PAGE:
A consumer advocate who had questioned whether Gov. Kathleen Sebelius had improperly influenced two state utility regulators in their decisions about energy policy says he is satisfied with the regulators’ responses.
Kansas Corporation Commission members Michael Moffet and Thomas Wright filed affirmations late Thursday afternoon stating they have had no conversations with Topeka-based Westar Energy Inc. or Sebelius regarding energy policy or a pending rate increase hearing. Westar is asking regulators to give preliminary approval to raise rates to recover the costs of developing wind turbines, and Sebelius has advocated for alternative energy.
The attorney for the Citizens’ Utility Ratepayers Board, David Springe, had raised concerns about the independence of Moffet and Wright and asked that they either offer clarification or recuse themselves from ruling on Westar’s rate request.
“I think based on these two affirmations, they have removed that appearance of impropriety,” Springe said Friday. “We wanted to make sure they were independent. We are quite pleased that they took the step to show consumers that we’re going to have a fair and independent process.”
A source of the controversy was December 2006 e-mail Westar released as part of its rate case from Chief Executive Officer Jim Haines. That memo to other utility executives said that he and others had met with Sebelius to discuss energy policy, including wind generation. Haines wrote that she indicated utilities would be “fully compensated” for their investment.
Springe’s concern was that the only way Sebelius could make such assurances to utilities would be if she had commitments from its three members that they would approve any rate increase.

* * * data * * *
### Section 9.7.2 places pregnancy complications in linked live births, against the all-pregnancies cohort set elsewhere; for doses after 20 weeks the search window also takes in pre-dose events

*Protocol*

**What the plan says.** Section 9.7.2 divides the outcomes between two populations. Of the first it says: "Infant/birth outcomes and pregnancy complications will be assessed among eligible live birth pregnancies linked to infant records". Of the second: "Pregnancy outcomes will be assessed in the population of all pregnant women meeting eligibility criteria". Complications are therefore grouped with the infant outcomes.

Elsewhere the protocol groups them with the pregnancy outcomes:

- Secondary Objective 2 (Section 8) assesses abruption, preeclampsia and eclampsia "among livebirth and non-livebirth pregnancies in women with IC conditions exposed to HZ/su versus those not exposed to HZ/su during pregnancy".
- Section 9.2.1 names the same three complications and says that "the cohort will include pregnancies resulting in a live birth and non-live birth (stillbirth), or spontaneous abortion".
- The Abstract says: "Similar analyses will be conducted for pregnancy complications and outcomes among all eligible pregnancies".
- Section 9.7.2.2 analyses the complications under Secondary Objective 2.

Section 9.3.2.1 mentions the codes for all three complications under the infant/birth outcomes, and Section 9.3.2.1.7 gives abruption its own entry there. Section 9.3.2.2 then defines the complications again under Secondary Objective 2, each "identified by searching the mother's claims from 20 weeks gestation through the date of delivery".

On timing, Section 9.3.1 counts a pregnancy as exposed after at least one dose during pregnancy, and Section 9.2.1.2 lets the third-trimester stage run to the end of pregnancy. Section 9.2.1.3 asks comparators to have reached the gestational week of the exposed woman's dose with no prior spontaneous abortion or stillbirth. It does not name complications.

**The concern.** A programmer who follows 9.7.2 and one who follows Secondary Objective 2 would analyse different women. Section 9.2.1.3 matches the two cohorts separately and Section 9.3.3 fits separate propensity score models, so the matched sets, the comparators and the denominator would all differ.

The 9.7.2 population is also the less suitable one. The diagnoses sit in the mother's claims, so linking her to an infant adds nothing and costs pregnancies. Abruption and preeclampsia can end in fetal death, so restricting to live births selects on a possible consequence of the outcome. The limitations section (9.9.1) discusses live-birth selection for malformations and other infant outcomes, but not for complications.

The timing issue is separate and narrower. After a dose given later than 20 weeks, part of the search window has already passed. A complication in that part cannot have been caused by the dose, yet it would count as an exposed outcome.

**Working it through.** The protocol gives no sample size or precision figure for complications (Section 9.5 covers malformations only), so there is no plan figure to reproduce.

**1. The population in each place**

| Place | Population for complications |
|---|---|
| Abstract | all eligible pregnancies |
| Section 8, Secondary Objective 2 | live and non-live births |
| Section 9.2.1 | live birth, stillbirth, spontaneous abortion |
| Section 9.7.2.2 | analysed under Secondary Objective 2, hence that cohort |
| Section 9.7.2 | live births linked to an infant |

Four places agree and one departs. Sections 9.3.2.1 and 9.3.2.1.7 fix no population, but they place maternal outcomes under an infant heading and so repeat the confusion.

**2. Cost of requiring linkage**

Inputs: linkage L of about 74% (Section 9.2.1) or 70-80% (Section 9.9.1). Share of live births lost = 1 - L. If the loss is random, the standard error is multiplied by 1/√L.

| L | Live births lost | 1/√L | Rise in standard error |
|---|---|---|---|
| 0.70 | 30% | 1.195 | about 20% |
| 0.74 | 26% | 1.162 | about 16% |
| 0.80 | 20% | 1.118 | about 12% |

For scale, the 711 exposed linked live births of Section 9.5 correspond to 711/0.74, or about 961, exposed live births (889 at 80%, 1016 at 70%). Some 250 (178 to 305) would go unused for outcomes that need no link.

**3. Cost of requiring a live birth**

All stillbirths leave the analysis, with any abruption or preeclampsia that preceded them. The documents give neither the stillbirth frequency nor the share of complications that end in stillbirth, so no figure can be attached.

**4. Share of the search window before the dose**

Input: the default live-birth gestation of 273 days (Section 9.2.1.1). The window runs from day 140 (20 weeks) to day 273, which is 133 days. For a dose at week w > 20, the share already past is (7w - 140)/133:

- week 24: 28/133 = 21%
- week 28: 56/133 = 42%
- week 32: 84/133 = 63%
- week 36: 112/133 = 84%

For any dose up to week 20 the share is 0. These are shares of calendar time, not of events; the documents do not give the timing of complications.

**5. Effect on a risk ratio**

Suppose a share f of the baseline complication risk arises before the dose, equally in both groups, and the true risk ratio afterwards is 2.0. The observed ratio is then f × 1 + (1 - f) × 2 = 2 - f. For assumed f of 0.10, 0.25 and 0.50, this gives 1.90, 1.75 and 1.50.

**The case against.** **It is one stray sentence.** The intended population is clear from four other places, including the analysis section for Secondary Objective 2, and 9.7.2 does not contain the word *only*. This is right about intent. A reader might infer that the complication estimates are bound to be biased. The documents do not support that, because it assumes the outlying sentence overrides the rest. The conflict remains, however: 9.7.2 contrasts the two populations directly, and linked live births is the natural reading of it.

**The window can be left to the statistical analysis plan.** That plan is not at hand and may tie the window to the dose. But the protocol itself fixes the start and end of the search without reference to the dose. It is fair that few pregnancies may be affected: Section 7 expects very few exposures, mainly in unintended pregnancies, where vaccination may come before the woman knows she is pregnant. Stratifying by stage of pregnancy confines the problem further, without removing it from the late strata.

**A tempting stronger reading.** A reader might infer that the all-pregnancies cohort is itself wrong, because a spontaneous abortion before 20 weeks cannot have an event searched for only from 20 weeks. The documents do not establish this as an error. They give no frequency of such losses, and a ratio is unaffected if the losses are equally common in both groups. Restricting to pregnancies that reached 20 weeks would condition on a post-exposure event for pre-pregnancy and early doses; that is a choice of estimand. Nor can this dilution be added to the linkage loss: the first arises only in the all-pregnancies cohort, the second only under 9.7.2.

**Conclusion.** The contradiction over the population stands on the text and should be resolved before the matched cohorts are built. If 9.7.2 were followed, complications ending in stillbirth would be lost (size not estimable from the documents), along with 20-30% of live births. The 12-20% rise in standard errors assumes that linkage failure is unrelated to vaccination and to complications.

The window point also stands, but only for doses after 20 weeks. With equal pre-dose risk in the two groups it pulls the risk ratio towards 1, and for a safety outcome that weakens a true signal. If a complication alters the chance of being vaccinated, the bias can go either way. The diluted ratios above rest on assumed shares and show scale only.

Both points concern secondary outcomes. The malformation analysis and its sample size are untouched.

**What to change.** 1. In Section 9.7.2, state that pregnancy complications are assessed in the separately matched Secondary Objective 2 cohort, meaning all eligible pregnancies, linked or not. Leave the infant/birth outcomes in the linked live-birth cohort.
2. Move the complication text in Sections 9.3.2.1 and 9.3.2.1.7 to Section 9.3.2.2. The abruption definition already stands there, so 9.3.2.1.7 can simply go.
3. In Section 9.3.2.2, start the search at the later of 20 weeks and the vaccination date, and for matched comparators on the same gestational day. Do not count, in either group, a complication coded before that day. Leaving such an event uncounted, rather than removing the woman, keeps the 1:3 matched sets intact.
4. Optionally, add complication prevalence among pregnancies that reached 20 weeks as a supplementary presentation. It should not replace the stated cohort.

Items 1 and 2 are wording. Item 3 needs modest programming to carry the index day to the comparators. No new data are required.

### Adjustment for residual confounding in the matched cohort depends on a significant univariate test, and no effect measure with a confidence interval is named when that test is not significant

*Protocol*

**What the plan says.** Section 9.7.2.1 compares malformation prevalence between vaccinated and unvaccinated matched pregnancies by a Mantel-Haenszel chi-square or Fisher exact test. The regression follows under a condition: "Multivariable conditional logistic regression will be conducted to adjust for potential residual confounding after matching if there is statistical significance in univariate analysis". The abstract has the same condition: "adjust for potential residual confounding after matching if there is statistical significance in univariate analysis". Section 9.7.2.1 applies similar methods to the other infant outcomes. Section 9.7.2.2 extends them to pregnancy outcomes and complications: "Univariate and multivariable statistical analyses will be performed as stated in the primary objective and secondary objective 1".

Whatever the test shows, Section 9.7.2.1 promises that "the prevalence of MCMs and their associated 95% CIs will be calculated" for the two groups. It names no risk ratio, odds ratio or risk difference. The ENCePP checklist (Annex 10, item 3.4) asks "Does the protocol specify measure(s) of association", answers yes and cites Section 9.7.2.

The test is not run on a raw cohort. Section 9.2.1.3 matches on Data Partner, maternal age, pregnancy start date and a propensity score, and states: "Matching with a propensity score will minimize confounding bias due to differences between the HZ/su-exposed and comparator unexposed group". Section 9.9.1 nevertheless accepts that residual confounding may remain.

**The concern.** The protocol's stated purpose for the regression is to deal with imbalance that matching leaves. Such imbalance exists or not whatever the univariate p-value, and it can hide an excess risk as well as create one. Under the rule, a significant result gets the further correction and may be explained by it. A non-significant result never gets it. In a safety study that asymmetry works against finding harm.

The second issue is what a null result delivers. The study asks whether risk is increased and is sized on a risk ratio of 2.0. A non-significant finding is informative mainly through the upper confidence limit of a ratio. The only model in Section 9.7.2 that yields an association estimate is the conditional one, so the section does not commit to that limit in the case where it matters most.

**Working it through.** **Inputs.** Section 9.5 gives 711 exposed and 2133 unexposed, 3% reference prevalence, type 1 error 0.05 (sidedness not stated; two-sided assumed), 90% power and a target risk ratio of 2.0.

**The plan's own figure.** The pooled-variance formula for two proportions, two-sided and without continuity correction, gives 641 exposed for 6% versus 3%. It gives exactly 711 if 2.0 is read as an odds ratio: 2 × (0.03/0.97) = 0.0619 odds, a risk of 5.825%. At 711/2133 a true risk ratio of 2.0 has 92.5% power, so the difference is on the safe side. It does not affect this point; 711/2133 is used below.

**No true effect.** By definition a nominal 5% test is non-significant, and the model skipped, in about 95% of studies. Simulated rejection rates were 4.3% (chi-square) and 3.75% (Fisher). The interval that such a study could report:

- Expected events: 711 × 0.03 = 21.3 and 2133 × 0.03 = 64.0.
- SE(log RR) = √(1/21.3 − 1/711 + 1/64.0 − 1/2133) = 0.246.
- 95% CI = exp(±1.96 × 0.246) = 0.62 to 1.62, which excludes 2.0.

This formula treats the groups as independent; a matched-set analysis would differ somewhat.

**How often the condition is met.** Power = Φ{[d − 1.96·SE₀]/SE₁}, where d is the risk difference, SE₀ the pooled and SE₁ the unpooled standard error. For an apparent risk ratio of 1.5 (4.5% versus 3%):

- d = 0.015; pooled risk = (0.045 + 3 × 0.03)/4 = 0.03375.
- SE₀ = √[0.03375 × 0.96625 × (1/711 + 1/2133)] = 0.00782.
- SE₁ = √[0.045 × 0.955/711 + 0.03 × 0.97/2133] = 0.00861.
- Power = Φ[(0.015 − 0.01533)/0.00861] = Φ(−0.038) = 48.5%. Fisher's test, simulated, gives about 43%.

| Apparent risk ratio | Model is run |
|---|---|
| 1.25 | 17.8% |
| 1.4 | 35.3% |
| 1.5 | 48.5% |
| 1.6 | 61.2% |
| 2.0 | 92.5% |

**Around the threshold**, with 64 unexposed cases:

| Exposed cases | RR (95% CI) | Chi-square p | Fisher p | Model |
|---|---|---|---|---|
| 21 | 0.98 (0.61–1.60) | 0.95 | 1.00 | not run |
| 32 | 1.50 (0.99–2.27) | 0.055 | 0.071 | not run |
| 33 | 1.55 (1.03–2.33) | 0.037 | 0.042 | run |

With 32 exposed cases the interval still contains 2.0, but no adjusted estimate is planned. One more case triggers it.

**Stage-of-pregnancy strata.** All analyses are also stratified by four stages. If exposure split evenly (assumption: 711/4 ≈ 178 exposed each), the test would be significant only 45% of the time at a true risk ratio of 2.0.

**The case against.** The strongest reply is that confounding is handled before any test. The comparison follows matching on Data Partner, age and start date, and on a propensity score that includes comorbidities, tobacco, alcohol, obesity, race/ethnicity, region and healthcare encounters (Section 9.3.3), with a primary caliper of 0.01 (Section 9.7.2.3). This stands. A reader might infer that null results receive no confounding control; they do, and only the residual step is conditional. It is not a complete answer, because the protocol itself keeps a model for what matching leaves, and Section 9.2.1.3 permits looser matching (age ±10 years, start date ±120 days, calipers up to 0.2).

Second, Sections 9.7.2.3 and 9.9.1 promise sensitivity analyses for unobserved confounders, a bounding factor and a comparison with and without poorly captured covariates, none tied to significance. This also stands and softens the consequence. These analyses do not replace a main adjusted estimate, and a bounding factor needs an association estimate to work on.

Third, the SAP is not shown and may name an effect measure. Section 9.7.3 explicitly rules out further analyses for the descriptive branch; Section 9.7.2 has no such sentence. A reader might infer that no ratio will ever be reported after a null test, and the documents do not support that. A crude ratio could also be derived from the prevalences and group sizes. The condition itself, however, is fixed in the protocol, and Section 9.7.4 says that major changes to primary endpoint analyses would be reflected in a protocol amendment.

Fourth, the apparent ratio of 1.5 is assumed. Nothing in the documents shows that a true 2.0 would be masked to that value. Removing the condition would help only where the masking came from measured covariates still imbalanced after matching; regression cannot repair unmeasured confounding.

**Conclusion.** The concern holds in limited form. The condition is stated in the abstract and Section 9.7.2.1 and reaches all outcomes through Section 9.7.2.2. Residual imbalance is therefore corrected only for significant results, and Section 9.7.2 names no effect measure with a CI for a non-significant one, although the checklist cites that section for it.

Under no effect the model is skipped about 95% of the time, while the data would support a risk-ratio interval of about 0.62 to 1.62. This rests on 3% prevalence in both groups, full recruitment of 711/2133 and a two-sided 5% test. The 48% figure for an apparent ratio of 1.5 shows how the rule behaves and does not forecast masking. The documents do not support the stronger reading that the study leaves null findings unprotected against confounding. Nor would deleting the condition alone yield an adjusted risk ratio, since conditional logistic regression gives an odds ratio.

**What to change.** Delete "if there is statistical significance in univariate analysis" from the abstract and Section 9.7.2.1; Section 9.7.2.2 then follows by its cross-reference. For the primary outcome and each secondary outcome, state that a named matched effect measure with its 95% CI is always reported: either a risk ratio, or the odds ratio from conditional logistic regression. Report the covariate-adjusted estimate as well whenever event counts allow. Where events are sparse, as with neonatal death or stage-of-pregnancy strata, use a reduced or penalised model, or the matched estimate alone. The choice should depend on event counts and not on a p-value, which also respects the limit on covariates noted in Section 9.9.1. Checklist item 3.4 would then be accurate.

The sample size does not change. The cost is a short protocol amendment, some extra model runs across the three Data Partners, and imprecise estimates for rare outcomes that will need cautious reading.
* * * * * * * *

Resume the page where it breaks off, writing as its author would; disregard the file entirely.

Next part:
In his affirmation, Wright wrote: “The governor sets the goals, but we set the rates.”
Spring agreed that while the governor can give assurances, she needs commitments from regulators to carry them out. “This alleviates the implications that the e-mail alluded to,” Springe said of the affirmations from Wright and Moffet.
A third member, Joseph Harkins, recused himself earlier this year. He was Sebelius’ energy adviser from 2003 to 2006 before being appointed to the KCC in June. Moffet was appointed in 2004 and Wright in May.
Springe said he hoped that Harkins would also submit a broad affirmation of his independence. He said the concerns go beyond the Westar rate case and extend to all debates regarding energy development and conservation.
CURB is challenging Westar’s rate request, which the utility says would add between $2 and $2.50 a month to residential bills. Springe argues that figure could be closer to $4 a month and that Westar should consider purchasing wind power on the wholesale market, rather than owning the turbines outright.
The KCC will hold three days of technical hearings starting Monday. A decision on Westar’s request is expected by Dec. 31.
On the Net:
Kansas Corporation Commission: http://www.kcc.state.ks.us
Westar Energy Inc.: http://www.wr.com
By John Milburn
Associated Press Writer
30 November 2007
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